Web Faces of War




About the cover carte

The staff of the Johns Hopkins University Press suggested that the book jacket cover feature an image of an unidentified soldier to represent the millions of faces of ordinary men who volunteered to serve in the Union armies. I wholeheartedly approved of the idea, and knew exactly which carte de visite I would choose to grace the cover.

The unknown soldier pictured in this carte de visite sits on a simple chair on a floor made of rough boards and draped by a curtain or blanket, indicative of an itinerant photographer, or a photographer who traveled with the hometown troops and set up shop on the outskirts of camp. In any case, there is no marking on the front or back of the image to tell us who took this image, or any clue as to the identity of the subject. He wears a greatcoat, which covers most of his uniform: A section of his oval waist belt plate is visible, indicating that he is an enlisted man. In plain site is the federal eagle breast plate and belt, which was attached to a cartridge box hidden by his coat. He also wears a standard issue forage cap. His head is ever so slightly turned away from the camera, and his eyes are turned downward.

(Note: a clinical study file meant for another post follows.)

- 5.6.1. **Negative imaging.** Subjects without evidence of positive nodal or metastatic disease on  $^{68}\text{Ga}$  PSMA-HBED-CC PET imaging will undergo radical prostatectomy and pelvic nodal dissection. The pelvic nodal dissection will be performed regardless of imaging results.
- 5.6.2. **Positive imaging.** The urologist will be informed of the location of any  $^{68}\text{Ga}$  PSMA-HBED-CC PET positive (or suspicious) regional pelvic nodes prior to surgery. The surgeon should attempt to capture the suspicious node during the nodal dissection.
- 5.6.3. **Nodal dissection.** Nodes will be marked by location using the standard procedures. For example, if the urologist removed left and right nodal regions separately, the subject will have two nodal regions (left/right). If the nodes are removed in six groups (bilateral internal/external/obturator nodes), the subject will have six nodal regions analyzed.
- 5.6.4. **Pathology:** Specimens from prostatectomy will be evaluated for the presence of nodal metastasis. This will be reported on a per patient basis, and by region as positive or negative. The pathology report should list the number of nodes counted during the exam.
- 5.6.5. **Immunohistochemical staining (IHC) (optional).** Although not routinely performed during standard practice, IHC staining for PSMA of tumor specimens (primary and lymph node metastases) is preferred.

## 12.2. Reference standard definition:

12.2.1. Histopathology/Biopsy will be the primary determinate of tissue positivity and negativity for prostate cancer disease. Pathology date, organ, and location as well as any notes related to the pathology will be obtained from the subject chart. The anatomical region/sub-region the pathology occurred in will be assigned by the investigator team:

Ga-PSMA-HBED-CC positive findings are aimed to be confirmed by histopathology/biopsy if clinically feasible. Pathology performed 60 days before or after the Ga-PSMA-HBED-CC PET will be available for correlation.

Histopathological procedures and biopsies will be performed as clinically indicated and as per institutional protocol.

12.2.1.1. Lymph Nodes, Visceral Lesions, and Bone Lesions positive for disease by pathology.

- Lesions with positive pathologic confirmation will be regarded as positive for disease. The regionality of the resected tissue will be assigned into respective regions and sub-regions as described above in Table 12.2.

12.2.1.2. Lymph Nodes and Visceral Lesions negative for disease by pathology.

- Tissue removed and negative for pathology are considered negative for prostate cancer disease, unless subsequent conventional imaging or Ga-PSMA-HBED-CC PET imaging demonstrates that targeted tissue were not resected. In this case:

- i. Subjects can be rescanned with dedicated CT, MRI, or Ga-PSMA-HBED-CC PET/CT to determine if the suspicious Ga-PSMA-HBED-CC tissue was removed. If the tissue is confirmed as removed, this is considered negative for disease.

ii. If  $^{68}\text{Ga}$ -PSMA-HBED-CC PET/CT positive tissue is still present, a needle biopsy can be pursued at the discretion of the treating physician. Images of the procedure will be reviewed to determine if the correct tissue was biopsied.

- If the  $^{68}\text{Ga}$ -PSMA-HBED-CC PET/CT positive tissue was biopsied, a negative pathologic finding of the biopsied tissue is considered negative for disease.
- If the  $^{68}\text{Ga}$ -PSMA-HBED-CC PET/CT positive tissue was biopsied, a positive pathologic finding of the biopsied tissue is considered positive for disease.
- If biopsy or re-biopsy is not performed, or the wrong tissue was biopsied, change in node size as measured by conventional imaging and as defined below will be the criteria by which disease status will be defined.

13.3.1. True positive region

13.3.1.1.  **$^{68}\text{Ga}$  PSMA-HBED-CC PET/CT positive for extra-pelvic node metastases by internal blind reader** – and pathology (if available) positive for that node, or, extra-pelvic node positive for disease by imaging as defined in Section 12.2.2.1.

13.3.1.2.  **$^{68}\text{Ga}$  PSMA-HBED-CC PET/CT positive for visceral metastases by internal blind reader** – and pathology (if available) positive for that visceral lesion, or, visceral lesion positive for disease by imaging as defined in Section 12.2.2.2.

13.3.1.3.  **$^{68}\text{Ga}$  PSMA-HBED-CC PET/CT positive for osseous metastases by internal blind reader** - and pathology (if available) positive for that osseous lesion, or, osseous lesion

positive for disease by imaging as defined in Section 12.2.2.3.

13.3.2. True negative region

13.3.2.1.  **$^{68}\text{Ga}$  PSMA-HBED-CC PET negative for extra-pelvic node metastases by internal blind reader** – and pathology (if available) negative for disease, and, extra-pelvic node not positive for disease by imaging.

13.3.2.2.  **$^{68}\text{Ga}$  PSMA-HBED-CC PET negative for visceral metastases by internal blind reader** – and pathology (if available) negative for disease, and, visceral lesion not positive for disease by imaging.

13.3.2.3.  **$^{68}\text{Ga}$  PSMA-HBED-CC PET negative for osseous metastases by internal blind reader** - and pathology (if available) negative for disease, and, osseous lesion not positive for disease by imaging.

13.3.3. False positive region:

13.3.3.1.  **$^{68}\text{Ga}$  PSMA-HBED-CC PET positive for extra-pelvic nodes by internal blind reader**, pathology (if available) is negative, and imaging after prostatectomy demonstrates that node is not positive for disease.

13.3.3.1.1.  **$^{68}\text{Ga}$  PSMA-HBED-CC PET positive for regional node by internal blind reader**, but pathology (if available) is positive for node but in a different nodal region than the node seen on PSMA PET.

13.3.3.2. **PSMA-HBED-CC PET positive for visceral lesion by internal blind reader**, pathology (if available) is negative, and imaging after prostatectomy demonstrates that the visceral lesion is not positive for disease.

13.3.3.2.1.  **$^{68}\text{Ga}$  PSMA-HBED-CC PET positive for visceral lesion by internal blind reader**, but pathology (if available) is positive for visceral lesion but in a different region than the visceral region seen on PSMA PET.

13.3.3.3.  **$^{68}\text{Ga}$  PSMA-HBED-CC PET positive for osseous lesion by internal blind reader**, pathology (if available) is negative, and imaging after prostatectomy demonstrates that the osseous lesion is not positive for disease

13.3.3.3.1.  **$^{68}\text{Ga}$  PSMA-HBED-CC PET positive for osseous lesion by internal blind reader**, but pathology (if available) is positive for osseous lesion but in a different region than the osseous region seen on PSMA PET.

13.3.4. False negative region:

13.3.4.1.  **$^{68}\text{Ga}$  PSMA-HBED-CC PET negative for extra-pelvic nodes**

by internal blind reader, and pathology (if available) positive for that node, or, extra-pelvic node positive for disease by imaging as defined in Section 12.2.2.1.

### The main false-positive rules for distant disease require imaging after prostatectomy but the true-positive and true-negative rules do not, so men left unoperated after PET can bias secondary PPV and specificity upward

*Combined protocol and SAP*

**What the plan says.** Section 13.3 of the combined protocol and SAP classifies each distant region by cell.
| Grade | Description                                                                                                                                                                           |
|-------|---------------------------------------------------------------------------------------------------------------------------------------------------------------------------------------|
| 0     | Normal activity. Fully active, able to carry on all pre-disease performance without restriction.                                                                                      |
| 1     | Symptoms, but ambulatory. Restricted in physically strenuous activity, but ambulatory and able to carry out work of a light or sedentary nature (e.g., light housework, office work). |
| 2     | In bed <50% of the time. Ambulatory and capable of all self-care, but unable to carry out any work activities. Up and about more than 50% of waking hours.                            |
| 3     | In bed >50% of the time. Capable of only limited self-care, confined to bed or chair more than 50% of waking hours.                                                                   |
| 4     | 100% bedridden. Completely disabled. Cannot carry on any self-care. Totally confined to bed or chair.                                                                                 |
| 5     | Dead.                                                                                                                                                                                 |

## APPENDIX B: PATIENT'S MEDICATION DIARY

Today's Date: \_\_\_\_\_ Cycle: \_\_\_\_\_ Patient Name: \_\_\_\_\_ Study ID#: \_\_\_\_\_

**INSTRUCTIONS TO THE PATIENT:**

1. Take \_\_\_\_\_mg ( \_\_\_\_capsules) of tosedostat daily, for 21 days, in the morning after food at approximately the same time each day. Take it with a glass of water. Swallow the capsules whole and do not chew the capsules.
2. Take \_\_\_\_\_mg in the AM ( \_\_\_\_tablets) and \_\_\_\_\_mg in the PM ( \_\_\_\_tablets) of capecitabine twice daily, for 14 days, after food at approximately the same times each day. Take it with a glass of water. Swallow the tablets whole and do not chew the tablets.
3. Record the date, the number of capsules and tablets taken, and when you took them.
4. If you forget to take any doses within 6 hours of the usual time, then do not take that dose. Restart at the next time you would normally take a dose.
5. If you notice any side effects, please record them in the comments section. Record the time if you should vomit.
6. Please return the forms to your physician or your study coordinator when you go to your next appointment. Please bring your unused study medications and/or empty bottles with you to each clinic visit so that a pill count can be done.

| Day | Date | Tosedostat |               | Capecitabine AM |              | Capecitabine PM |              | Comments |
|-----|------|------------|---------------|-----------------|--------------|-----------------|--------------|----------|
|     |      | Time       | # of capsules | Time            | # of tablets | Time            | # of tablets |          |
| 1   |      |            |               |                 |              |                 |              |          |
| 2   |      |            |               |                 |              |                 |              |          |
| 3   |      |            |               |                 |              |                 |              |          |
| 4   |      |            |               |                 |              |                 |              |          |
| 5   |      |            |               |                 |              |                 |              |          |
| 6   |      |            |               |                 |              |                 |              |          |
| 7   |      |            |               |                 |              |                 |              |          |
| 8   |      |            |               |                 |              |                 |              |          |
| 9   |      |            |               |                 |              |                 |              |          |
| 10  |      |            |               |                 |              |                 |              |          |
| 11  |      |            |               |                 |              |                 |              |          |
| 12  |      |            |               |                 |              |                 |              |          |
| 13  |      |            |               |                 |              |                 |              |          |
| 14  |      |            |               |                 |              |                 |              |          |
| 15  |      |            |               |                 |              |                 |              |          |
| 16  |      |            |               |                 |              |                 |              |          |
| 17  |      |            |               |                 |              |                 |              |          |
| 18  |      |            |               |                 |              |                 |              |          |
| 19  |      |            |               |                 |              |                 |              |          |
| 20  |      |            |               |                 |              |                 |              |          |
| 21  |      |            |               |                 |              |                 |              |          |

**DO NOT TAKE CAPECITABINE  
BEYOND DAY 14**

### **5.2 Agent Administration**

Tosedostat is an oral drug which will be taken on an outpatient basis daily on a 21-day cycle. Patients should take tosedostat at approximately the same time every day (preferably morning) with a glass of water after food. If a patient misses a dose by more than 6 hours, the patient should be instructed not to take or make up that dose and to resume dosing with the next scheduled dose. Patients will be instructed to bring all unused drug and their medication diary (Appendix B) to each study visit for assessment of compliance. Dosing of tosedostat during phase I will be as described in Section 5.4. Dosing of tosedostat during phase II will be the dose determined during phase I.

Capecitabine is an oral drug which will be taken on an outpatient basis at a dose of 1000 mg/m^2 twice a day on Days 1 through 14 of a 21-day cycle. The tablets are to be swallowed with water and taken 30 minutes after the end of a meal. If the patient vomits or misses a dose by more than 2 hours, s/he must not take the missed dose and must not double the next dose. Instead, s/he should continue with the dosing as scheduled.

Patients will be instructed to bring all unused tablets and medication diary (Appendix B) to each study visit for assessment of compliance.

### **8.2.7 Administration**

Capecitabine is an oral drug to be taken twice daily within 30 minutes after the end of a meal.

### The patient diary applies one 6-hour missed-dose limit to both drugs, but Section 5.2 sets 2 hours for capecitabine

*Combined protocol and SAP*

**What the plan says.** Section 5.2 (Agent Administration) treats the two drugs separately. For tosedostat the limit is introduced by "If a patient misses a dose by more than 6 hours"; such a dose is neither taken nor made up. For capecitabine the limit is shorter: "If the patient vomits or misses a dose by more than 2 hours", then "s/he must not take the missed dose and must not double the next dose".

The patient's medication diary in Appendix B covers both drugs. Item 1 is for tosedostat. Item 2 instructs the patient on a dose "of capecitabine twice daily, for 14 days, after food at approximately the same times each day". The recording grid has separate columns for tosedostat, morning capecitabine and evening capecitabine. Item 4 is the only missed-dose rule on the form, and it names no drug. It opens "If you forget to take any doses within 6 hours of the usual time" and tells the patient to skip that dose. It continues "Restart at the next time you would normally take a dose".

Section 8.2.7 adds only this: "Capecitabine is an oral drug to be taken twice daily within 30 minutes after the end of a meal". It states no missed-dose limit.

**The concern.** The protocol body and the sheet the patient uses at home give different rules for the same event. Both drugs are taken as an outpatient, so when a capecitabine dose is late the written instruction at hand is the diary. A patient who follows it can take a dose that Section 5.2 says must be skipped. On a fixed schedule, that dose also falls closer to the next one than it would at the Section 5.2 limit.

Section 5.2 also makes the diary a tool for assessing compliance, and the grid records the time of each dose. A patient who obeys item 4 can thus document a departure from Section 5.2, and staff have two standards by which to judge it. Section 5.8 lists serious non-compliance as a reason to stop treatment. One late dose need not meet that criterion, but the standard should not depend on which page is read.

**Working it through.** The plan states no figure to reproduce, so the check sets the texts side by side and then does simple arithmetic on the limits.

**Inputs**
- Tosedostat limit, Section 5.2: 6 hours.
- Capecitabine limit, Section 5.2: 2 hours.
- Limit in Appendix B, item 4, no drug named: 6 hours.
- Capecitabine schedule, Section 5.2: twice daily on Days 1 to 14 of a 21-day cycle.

This is one of my favorite images. I puchased it in the mid-90s from Henry Deeks, a dealer in American carte de visite portraits for more than thirty years, and one of the most knowledgable collectors in the field.

Cover carte Union

facebook_logo facebook_logo   flickr_logo